Share this on:

While the underlying assumption is that disciplinary meetings will take place face-to-face, the crucial issue is whether any disciplinary process is fair.

This blog examines how a disciplinary process might proceed using remote technology. It should be read in conjunction with the latest ACAS guidance.

You should note that, if your disciplinary procedure is contractual, (unusual in the private sector) you will need to take extra care. This is because the use of a remote process could break the contract. It may be possible to agree a variation to the contract with the employee who might prefer to resolve any disciplinary matter, rather than defer it indefinitely.

Furloughed employees

ACAS guidance states that someone on furlough can take part in disciplinary processes and outlines the activities that are permitted including investigations, hearings, taking notes, being a witness and accompanying employees.

ACAS then add the proviso: “This is so long as: they’re doing it out of their own choice (‘voluntarily’)”. Will employees voluntarily attend a disciplinary meeting if that could potentially bring their (furloughed) employment to an end?

Of course, if the matter is sufficiently serious you might choose to forego the benefits of furlough and proceed with the disciplinary matter anyway. You will still need to keep in line with public health guidance.

Methods of communication

If you hold a disciplinary meeting remotely then, if reasonably possible, you should use a video link rather than telephone. There are plenty of software options:

  • Facetime (on iPhones and iPads)
  • Skype
  • Zoom
  • Microsoft Teams

Video links enable you to:

  • See who else is in the vicinity
  • Observe body language and reactions
  • Record the proceedings (caution here)
  • Bring in several people, such as a colleague, a TU Rep or, if applicable, witnesses
  • Have some control over who speaks and when

There are a few matters that will need explicit attention:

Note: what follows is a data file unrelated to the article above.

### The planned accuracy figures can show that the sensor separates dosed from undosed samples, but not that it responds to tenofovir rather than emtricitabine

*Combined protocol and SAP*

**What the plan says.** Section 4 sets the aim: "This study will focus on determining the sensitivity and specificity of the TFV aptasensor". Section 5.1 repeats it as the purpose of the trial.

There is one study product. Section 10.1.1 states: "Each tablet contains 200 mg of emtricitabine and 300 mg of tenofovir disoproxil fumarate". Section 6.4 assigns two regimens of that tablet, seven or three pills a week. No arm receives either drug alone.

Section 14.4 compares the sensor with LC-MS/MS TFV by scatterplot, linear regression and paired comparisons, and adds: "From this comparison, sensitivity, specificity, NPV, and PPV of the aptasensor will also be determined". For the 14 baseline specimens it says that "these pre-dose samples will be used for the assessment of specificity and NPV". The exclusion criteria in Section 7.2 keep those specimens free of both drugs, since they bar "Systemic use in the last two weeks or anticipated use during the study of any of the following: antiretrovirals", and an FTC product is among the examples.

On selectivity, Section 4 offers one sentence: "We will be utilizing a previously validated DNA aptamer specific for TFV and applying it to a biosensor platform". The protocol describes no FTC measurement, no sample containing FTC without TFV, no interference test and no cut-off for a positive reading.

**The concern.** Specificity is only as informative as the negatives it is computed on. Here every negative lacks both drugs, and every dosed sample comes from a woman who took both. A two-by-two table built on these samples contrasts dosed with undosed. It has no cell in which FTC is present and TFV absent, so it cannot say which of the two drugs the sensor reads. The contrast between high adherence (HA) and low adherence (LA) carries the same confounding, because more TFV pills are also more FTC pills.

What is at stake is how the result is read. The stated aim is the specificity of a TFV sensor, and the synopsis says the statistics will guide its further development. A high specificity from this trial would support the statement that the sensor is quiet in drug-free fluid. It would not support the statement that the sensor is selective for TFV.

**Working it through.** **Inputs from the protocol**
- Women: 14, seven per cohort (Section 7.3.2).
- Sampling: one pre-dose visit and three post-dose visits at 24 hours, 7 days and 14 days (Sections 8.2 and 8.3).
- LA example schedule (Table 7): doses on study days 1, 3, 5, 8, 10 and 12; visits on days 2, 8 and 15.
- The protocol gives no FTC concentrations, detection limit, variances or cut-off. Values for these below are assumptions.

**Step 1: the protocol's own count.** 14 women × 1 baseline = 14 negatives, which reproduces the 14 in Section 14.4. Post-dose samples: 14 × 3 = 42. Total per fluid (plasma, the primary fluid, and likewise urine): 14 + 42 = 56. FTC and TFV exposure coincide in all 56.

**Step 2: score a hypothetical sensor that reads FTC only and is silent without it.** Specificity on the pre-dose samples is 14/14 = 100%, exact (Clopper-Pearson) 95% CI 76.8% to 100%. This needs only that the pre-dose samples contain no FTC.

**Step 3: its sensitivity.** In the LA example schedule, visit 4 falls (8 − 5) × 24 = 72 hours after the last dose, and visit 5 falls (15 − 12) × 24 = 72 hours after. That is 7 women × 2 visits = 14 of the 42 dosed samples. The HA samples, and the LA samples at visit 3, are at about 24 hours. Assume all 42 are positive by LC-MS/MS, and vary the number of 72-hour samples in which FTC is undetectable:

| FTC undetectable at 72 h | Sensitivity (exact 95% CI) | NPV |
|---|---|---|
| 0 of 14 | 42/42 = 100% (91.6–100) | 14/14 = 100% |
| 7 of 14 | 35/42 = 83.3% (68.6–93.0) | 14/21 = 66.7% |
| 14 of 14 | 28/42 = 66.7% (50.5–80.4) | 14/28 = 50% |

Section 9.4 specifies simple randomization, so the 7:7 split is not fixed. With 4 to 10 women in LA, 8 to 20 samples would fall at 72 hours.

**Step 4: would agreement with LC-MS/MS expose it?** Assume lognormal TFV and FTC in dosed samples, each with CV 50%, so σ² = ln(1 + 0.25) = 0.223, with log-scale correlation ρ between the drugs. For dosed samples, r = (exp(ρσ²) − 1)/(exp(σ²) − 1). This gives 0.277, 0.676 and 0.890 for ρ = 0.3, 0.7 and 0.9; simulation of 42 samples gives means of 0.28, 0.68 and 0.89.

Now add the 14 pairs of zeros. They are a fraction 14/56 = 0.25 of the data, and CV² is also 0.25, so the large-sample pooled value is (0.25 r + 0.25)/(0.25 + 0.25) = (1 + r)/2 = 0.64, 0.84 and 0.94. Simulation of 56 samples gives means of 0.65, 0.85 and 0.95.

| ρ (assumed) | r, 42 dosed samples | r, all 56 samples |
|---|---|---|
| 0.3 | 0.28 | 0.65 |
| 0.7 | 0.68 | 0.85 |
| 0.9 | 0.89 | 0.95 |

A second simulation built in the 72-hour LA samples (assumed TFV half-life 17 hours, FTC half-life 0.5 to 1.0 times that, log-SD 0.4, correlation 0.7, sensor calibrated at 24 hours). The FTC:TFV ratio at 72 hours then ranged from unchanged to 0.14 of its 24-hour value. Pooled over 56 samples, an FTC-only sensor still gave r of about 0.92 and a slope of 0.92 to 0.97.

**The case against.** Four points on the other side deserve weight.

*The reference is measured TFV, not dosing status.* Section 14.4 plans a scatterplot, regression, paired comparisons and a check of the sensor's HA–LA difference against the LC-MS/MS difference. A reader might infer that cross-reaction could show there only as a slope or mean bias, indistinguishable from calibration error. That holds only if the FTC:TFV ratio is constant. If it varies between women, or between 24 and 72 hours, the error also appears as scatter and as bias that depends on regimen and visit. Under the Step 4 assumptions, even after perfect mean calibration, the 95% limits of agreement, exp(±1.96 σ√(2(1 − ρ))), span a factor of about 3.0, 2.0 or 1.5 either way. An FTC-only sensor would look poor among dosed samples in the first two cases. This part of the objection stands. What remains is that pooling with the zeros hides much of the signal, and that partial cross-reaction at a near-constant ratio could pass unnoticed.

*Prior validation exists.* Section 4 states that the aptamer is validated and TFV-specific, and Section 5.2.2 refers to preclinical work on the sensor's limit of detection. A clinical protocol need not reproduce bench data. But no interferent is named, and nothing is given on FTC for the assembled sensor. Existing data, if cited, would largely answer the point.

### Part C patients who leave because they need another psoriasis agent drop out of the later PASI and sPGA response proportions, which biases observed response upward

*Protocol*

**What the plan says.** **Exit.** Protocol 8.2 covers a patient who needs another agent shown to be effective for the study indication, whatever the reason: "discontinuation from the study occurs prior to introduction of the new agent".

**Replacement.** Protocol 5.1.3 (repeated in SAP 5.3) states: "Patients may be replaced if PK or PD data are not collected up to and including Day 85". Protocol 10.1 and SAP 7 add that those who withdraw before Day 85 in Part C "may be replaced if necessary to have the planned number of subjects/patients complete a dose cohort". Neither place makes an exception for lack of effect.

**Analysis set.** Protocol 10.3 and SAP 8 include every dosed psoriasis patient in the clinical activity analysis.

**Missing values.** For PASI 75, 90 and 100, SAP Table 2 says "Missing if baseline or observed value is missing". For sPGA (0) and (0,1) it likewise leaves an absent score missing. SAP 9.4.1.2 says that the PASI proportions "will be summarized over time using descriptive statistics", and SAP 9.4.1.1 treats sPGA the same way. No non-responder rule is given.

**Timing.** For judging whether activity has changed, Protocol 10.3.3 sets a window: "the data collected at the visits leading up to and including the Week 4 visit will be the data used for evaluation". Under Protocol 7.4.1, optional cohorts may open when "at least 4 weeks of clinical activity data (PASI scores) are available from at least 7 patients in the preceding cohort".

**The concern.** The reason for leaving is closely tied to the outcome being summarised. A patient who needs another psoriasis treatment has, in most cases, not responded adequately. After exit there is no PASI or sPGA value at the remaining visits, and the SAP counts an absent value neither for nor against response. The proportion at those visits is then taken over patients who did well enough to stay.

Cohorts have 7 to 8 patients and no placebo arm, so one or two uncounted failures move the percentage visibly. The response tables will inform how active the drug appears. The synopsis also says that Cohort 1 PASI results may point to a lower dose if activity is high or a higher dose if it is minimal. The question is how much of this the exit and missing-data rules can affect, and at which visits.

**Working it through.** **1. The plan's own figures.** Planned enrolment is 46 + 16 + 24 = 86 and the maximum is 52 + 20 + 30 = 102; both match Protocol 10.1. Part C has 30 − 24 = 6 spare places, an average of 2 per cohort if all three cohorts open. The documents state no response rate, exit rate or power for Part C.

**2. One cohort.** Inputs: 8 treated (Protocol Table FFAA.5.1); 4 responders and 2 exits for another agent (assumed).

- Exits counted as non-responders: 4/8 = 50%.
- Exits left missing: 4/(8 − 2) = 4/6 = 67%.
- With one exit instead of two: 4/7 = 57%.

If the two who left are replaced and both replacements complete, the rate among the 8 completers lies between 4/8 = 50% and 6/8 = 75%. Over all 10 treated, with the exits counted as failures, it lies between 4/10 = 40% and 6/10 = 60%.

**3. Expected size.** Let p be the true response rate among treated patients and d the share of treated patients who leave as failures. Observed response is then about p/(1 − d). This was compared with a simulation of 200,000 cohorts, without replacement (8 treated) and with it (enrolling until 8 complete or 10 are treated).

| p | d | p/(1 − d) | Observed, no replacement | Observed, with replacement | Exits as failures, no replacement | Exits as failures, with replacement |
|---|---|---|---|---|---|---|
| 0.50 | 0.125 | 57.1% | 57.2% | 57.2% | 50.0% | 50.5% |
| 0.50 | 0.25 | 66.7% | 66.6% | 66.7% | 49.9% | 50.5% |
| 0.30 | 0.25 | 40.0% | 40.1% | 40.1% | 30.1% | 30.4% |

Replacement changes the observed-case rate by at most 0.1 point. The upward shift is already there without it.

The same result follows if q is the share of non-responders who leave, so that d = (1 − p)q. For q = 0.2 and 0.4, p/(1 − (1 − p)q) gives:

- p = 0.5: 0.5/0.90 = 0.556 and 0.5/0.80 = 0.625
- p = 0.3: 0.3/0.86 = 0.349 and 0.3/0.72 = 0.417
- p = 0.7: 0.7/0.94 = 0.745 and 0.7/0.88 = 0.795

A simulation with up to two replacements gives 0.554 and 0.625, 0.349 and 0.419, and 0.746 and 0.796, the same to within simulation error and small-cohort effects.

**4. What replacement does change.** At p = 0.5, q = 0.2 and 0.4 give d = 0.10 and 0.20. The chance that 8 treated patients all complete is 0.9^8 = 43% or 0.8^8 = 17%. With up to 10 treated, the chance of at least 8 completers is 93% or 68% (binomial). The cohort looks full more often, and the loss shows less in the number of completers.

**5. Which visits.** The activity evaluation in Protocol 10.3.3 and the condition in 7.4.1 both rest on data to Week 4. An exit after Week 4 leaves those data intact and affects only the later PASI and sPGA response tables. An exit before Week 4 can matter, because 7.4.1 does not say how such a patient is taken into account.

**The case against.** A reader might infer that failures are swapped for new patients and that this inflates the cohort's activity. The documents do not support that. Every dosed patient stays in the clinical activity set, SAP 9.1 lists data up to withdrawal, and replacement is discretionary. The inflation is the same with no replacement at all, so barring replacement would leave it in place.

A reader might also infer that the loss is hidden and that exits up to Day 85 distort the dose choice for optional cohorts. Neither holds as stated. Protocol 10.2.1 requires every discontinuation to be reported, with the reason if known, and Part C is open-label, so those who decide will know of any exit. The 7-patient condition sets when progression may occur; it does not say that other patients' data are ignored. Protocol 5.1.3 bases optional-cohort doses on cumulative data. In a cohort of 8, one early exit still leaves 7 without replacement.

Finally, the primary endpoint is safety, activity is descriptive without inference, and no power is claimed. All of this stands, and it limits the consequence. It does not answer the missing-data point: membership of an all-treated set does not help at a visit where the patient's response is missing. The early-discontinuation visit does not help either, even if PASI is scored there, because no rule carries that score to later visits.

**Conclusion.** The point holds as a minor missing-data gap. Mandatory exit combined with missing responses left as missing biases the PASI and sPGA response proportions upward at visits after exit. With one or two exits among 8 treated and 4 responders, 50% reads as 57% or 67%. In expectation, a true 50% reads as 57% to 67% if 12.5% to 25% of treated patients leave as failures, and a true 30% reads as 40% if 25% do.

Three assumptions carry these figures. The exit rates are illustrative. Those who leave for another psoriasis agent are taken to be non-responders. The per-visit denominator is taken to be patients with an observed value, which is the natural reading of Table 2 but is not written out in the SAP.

Making evidence available

  • If you need to share documents, then this needs to be done beforehand (which is good practice in any case) via secure email for example.
  • Most platforms enable screen share (caution again) which may be helpful in the meeting.
  • Cameras might also be used as an alternative to screen share or to show evidence.
  • Conference software will allow you to bring in witnesses if need be.

Structuring the meeting

While the basic format (complaint, evidence, explanation, mitigation, TU submission, adjournment, etc) will remain the same, there are other considerations:

  • Familiarity with the technology – a lack of technical skill must not prejudice the outcome
  • A decision over whether to record the meeting – either party might veto this
  • Who will hold any recording?
  • Will you have the recordings transcribed and to whom will transcriptions be available?
  • The implications of the General Data Protection Regulations
  • Agreement over who speaks when; how to indicate “wishing to speak”; the employer will usually have the final say
  • If some participants are local and others (TU rep for example) are remote you may need to give thought to positioning of screen(s) and control of the meeting
  • If manager-colleague or employee-rep need to confer privately, you need to consider how to put that into effect in practical terms
  • The possibility of deferring the meeting until post-lockdown if employee or their rep is seeking to exploit the remote process.

At present there is uncertainty over how long the lockdown will be. Therefore, despite the challenge it presents, you might like to take the opportunity to hold a disciplinary meeting in a virtual way now rather postpone it for a time when there may be other priorities.

Malcolm Martin FCIPD

Author Human Resource Practice

Blogs are for general guidance and are not an authoritative statement of the law.